While many of us might be thinking of Megan Markle this week as she prepares for her big day on Saturday, this time last year attention was much more squarely on her soon to be husband.
Prince Harry’s public admissions around the grief he suffered regarding the death of his mother and the mental health support he sought as a result, has had, I think, immeasurable impact on public awareness of mental health and attitudes towards those suffering mental illness.
We at the College could not be more grateful for awareness raising and personally I am already seeing the difference in my work. Reducing stigma and raising awareness has been vital in making people less afraid to come forward when their mental health is deteriorating. Initiatives like Mental Health Awareness Week continue to encourage public conversation on what was once a highly stigmatised topic.
Having worked as a psychiatrist for over two decades the growth of interest in the illnesses I have spent my life treating is wonderful to see. But it doesn’t end here. There’s still a long way to go.
Societally we might think we’re ‘clued up’ on mental health, but when surveyed by YouGov on behalf of RCPsych, a quarter of the public were unaware that addiction to opioids is more deadly than cervical cancer, and just 42% realise that it takes a psychiatrist to diagnose bipolar disorder.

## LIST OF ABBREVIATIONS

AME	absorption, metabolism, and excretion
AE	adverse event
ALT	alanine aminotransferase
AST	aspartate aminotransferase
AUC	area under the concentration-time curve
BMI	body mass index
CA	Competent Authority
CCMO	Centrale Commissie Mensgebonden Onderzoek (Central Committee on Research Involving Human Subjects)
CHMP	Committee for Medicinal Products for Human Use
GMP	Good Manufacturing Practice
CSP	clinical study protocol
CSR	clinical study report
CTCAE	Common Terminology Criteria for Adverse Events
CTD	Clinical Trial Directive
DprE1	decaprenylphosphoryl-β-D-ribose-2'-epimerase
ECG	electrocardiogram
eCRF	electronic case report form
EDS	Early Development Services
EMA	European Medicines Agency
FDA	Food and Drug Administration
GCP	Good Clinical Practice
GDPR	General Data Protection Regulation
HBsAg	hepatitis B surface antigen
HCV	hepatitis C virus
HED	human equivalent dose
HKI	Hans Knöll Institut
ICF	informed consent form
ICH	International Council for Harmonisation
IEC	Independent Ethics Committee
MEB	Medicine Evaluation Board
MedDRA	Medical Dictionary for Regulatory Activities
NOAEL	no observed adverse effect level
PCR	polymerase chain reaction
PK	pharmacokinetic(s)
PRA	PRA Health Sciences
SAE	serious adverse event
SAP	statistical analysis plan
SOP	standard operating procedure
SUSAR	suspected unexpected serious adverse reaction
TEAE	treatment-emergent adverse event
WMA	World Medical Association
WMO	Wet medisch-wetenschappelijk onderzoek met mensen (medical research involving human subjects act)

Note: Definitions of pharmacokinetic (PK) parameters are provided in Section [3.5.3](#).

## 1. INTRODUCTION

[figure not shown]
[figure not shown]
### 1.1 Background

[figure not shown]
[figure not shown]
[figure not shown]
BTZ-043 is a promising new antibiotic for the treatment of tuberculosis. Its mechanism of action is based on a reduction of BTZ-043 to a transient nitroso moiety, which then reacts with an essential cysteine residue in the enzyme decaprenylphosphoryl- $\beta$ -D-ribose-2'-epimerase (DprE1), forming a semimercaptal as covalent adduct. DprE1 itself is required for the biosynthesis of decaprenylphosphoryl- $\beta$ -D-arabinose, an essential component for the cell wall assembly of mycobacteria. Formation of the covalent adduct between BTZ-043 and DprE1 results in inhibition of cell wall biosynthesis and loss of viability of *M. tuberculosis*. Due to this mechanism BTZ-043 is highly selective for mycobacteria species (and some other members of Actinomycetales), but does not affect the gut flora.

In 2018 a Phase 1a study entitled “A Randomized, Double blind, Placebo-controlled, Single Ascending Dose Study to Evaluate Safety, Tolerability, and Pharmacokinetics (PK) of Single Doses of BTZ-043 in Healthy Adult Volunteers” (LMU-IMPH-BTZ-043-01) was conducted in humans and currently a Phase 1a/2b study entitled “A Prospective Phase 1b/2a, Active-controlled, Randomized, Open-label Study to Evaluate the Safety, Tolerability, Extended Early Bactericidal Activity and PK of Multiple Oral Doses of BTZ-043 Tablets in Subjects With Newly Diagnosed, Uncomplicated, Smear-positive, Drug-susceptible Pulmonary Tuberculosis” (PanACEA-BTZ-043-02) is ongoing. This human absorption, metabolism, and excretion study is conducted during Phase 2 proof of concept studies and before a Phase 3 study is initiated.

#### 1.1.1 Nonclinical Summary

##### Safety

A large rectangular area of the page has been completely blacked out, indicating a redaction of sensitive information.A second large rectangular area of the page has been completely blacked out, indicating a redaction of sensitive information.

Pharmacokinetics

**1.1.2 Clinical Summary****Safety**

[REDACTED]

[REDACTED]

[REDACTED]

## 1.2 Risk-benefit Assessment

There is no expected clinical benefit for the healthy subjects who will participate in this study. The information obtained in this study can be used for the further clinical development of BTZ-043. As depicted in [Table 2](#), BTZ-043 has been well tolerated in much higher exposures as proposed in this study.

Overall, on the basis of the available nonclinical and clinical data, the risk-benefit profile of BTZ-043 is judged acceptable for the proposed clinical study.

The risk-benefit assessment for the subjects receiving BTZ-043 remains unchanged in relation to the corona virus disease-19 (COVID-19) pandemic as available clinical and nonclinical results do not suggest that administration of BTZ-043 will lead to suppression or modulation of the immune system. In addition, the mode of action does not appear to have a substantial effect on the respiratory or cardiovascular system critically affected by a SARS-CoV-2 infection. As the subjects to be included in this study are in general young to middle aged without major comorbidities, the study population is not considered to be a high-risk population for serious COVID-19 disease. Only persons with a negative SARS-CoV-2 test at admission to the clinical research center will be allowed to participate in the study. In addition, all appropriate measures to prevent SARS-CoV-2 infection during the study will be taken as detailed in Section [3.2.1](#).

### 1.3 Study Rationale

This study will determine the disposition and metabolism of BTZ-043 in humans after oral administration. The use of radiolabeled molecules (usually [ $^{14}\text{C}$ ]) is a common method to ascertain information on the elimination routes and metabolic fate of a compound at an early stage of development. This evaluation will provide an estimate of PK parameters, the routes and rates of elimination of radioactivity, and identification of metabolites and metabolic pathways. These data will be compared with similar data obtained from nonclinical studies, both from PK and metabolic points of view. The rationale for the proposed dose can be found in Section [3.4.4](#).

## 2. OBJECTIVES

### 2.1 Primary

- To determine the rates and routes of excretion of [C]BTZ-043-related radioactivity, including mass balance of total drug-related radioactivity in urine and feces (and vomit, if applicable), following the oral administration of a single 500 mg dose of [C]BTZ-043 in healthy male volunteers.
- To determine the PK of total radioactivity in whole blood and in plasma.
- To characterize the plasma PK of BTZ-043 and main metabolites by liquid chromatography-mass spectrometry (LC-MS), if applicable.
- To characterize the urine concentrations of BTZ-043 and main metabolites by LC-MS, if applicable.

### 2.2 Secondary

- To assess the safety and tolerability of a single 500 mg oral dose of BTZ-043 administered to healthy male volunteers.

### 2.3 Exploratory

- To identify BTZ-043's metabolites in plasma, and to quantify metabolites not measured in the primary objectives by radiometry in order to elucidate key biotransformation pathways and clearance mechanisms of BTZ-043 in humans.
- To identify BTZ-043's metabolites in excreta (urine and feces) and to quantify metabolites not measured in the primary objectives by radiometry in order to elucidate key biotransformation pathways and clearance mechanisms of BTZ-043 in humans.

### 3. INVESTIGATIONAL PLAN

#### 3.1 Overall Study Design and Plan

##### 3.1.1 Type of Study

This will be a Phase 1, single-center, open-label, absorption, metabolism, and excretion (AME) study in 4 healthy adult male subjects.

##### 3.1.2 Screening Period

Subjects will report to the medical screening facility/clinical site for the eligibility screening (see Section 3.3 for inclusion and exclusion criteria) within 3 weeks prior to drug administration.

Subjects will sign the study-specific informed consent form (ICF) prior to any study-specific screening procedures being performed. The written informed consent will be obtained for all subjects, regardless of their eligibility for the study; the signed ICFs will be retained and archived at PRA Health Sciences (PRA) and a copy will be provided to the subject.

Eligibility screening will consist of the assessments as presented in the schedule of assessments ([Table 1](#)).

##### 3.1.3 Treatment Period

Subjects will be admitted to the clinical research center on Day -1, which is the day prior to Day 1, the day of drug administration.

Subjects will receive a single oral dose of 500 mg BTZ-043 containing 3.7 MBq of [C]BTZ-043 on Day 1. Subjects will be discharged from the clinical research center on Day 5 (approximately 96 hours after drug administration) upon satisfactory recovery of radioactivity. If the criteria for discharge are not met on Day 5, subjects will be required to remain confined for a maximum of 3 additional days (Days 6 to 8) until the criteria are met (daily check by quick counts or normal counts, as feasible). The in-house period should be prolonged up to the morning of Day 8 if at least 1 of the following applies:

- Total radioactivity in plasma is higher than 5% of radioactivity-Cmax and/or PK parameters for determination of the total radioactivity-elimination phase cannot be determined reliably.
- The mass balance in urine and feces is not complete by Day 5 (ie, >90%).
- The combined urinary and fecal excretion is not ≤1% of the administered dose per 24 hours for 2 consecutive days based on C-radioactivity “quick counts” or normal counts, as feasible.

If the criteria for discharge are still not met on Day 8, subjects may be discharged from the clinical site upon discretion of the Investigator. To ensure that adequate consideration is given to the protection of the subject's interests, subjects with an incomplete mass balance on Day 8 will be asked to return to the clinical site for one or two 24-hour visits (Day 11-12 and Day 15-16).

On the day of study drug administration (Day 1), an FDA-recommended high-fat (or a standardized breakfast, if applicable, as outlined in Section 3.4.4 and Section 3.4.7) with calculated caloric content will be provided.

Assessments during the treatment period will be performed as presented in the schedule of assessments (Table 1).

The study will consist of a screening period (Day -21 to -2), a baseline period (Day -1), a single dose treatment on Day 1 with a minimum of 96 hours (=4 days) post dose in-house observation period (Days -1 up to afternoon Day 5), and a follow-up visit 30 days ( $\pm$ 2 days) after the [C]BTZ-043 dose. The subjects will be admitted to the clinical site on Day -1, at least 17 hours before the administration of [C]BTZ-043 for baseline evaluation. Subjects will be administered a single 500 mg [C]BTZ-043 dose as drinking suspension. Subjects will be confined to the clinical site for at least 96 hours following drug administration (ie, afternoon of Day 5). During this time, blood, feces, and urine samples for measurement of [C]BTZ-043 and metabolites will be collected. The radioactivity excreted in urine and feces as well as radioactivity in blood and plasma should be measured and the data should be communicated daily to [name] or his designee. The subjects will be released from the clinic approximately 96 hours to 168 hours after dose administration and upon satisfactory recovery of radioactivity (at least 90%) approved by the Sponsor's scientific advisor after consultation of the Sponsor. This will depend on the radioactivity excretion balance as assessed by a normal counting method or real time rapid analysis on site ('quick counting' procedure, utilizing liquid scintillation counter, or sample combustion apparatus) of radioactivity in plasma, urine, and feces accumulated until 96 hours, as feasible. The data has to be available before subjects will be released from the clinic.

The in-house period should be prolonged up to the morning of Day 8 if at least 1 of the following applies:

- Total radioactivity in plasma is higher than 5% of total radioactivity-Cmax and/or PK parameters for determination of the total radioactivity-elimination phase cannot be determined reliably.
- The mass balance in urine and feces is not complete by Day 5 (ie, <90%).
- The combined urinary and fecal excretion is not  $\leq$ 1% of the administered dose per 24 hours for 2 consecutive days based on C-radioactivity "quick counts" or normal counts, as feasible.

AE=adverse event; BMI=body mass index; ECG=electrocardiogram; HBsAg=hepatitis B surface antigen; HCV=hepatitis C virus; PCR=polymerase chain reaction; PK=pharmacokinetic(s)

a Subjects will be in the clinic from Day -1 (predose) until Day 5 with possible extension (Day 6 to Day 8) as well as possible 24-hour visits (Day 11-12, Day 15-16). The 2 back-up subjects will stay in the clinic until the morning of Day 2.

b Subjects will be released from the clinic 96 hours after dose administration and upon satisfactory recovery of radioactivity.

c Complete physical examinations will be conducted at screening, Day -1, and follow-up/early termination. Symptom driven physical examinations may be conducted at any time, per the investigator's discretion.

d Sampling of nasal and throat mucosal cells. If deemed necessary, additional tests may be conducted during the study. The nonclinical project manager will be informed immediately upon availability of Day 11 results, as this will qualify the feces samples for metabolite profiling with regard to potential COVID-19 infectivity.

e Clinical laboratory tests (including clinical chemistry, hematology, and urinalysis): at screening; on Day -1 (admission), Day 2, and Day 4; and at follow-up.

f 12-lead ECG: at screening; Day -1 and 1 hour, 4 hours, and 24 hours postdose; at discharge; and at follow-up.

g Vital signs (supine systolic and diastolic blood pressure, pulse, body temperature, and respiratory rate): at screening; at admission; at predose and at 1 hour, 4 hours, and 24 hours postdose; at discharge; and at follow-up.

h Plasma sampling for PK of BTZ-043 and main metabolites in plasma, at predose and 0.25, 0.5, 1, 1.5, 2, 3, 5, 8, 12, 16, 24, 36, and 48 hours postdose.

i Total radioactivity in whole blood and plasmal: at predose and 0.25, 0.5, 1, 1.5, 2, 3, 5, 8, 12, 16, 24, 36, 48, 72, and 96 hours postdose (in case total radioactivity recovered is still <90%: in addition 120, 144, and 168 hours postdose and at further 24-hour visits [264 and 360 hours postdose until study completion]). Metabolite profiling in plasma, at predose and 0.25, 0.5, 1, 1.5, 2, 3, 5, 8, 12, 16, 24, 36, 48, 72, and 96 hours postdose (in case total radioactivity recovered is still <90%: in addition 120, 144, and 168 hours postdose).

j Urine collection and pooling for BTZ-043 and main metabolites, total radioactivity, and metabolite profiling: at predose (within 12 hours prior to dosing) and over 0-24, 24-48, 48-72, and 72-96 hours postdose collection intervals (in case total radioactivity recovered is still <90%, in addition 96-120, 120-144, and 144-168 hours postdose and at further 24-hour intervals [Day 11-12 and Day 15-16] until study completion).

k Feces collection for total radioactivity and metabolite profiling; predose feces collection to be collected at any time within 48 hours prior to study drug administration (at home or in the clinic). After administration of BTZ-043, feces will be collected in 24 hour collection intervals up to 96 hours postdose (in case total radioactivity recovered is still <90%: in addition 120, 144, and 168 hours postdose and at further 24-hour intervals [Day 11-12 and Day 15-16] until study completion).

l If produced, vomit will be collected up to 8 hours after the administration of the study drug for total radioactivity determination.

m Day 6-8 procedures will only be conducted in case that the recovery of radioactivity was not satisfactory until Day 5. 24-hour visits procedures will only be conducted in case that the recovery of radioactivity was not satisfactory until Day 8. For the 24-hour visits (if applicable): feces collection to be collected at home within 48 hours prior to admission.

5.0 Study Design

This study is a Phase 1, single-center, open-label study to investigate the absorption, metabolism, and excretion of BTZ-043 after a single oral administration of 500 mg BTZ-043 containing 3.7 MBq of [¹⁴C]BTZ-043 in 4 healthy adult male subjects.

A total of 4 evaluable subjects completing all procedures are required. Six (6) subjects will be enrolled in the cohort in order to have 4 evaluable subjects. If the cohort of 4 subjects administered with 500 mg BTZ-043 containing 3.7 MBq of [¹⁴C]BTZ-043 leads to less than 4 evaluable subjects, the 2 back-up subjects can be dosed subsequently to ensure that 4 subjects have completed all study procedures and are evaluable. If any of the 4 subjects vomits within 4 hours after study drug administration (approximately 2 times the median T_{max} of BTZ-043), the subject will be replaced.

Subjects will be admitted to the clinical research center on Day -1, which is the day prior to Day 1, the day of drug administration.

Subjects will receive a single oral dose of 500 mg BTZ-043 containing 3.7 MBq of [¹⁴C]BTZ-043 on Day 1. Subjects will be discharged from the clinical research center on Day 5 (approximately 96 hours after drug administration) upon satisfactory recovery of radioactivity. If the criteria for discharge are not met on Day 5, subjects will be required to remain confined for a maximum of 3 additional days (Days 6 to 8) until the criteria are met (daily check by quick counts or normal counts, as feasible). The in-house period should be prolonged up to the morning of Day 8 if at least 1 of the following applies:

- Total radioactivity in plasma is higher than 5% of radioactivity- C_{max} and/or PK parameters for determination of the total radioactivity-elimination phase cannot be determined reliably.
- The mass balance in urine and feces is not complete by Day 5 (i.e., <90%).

Whilst awareness and acceptance of mental conditions at the milder end of the spectrum is near commonplace, the same cannot be said for severe illnesses such as bipolar, addictions and schizophrenia. Stigma and misunderstanding still pervade and some conditions are more readily accepted than others.
Why does lack of understanding matter? Lack of awareness of the most severe mental health conditions mean the public are not alert to how serious mental illness can be. Research conducted by Ipsos MORI shows that only 59% of the public expect a referral to a consultant for an eating disorder compared to 86% for cancer.
This prevents the early intervention that is so key to the best chance of recovery. If people know the early signs of a severe mental illness, and know who to look to for support, a great deal of suffering can be avoided.
Unfortunately, for those who are able to come forward and seek support, there is still progress to be made in the services available. This month’s interim report from the Review into the Mental Health Act emphasises that “those with the most severe forms of mental illness have the greatest needs, and continue to be the most neglected and discriminated against.”
RCPsych is supportive of the Review and hope it can provide a blue print for better mental health support in the future. Effective help can be provided for those in need. But the system is creaking at the seams, with not enough Consultant Psychiatrists and those who make up the team of specialists, such as clinical psychologists, mental health nurses, occupational therapists and social workers.
It was our former president, and chair of the Mental Health Act Review Professor Sir Simon Wessely who caused controversy by saying: “Every time we have a Mental Health Awareness Week my spirits sink,” from fear that “all we do is raise awareness but don’t provide more people [staff] better circumstances, better support.”
Yet of course awareness is crucial. Awareness pushes people to come forward and seek the help they need, to understand the needs of others suffering mental illness, and to push for change in the services available. Anything which increases public awareness and the destigmatizing of mental health conditions is to be welcomed.